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A 'Big Switch For Me': Golden State Killer Investigator Paul Holes Reveals Why He Trusted Michelle McNamara
When former Contra Costa County investigator Paul Holes began divulging information about the Golden State Killer case to true crime writer Michelle McNamara, he wasn't 100 percent sure he could trust her yet.
When you’re working for the district attorney’s office, feeding information to reporters off the record can be tricky business. It can be even trickier when you’re passing intel to a citizen detective like Michelle McNamara.
She became entranced with the then-unknown serial killer around 2011 and began connecting with other so-called citizen detectives on a EAR/ONS cold case message board. (EAR stands for East Area Rapist and ONS stands for the Original Night Stalker, both monikers for the killer before McNamara later bestowed the "The Golden State Killer" name upon him.) She and other citizen detectives on the board shared resources and theories, but McNamara also turned to actual detectives for resources, including Paul Holes.
Holes was working as a cold-case investigator for the Contra Costa County District Attorney's office when McNamara began corresponding with him. During the lead-up to her 2013 piece in Los Angeles Magazine about the Golden State Killer, which made the serial killer a household name, he began sharing information with her — but the upcoming article became a source of anxiety for Holes, as he noted in the new HBO docuseries “I’ll Be Gone in the Dark,” which is about McNamara's hunt for the Golden State Killer.
“Michelle and I, we were developing this friendly relationship so when her article was released, I was holding my breath,” he told the show’s producers. “And I get to the end of the article and I was like, oh thank god, she kept her word. I could trust her.”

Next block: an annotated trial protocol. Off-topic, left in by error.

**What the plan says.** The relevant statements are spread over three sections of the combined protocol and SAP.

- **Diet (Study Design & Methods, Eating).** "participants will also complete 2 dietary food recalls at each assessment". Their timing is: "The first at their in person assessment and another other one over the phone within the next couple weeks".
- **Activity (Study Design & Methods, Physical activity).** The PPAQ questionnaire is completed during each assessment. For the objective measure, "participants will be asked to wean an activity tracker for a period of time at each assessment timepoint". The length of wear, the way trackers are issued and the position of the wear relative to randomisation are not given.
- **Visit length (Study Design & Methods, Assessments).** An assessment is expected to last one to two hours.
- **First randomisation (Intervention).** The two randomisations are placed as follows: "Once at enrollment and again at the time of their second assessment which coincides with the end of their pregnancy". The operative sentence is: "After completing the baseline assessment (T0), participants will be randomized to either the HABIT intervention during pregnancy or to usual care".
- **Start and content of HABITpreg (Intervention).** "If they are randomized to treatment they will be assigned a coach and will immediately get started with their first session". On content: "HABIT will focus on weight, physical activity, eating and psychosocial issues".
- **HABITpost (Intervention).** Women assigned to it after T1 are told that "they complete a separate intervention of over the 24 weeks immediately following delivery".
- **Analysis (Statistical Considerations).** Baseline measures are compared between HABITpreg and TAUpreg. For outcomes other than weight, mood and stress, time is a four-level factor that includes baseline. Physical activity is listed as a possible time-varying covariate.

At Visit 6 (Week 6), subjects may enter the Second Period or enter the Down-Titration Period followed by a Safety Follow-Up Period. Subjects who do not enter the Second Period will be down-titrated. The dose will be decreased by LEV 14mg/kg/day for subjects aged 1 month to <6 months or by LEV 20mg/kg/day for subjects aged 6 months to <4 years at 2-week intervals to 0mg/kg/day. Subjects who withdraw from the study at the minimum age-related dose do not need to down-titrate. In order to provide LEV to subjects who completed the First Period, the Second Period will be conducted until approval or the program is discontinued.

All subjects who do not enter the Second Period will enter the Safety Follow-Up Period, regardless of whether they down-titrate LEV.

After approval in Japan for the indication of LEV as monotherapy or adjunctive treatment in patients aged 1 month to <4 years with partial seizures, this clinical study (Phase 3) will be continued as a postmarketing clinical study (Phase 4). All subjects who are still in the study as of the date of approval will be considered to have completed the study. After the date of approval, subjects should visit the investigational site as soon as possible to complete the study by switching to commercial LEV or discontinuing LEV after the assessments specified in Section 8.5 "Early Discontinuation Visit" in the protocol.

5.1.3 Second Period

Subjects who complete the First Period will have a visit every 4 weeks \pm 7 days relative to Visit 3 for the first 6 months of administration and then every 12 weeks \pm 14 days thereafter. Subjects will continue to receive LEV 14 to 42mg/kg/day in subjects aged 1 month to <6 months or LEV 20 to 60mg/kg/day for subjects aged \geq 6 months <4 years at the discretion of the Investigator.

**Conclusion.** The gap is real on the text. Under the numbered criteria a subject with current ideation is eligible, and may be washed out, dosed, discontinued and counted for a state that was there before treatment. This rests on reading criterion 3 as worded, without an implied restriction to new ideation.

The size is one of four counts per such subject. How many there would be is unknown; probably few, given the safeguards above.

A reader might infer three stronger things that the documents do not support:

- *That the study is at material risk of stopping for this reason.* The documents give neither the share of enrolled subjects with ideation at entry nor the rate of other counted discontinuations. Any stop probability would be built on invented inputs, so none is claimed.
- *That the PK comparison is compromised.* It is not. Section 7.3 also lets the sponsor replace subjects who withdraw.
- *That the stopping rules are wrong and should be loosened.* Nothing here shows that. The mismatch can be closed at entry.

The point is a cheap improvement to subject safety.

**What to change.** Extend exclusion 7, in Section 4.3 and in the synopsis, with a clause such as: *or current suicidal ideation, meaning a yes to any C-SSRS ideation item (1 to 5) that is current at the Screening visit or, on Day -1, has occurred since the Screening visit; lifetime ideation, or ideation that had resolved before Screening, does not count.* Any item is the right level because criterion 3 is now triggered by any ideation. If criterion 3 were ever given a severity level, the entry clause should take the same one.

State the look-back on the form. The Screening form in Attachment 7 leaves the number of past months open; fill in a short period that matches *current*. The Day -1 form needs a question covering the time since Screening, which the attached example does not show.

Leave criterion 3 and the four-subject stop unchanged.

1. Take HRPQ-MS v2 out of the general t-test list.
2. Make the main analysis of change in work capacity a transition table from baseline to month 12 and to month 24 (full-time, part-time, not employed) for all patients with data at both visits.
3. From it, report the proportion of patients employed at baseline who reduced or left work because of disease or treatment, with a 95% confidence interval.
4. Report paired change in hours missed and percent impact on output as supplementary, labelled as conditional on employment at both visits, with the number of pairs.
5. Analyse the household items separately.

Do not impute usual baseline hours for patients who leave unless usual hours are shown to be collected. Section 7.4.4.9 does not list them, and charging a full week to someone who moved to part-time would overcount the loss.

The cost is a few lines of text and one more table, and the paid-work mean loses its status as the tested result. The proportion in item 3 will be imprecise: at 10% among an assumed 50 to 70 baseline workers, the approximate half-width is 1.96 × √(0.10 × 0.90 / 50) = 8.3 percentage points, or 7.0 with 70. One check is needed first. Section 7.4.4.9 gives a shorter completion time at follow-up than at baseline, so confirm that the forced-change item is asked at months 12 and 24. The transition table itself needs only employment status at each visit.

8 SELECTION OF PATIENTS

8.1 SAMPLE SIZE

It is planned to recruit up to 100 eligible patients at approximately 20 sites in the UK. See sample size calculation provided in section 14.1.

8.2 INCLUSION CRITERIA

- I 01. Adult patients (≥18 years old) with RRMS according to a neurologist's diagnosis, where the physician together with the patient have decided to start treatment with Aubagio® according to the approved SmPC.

Holes told Oxygen.com that he had been feeding her the names of individuals he was investigating as she was working on that Los Angeles Magazine story.
“At that point I was divulging suspect name, information, sometimes criminal history information,” he said.
Holes explained that he was specifically concerned about her leaking information about one high-profile suspect out of Stockton. He said that if that name slipped out to the public, he would have gotten in trouble at work and his reputation would have been tarnished. Furthermore, he could have been liable.
“If all of a sudden I put his name, through Michelle, out there as being a suspect for what was known as the East Area Rapist case, am I now going to be sued?” he said. “It was layered in terms of my concerns.”
Even though he had asked McNamara not to divulge certain information, he told Oxygen.com that he was still nervous.
“I was worried that she was going to think, ‘I should put this in the article and push it out there,' but she didn’t,” he said. “I thought, I can trust her and that really was a big switch for me. [...] We had communicated enough to where I wanted to help her out but I didn't know enough about her to know if she is somebody who is going to keep to her word and then she kept her word.”
From there forward, their professional relationship blossomed and they worked together to catch the serial rapist and killer. When McNamara began working on her book “I’ll Be Gone in the Dark” — which was published in 2018, two years after McNamara’s sudden death in 2016 — she mined Holes for deeper information.
“And that’s when I started to see a shift from being a storyteller to now she wanted to solve the case,” Holes told Oxygen.com. “It was during that time that we’d go back and forth and bond over our suspects as they would get eliminated. We both really became really invested. She was case-centered. She became an investigator in this series.”
Holes said in the docuseries that after proving herself to him through keeping his intel safe with that article, he then allowed himself to be “wide open in terms of this is where I’m going with my investigation” with her.
Even though Holes contributed greatly to McNamara’s book, he told Oxygen.com that he hasn’t been able to read it yet, nor watch the new docuseries, in part because he is still emotional over the loss of McNamara.
Holes retired in 2018 but he has been active in the Golden State Killer public dialogue leading up to and following the arrest of DeAngelo. He was also present last month when DeAngelo took responsibility for murdering 13 people, raping dozens of women, and terrorizing California in the 1970s and 1980s.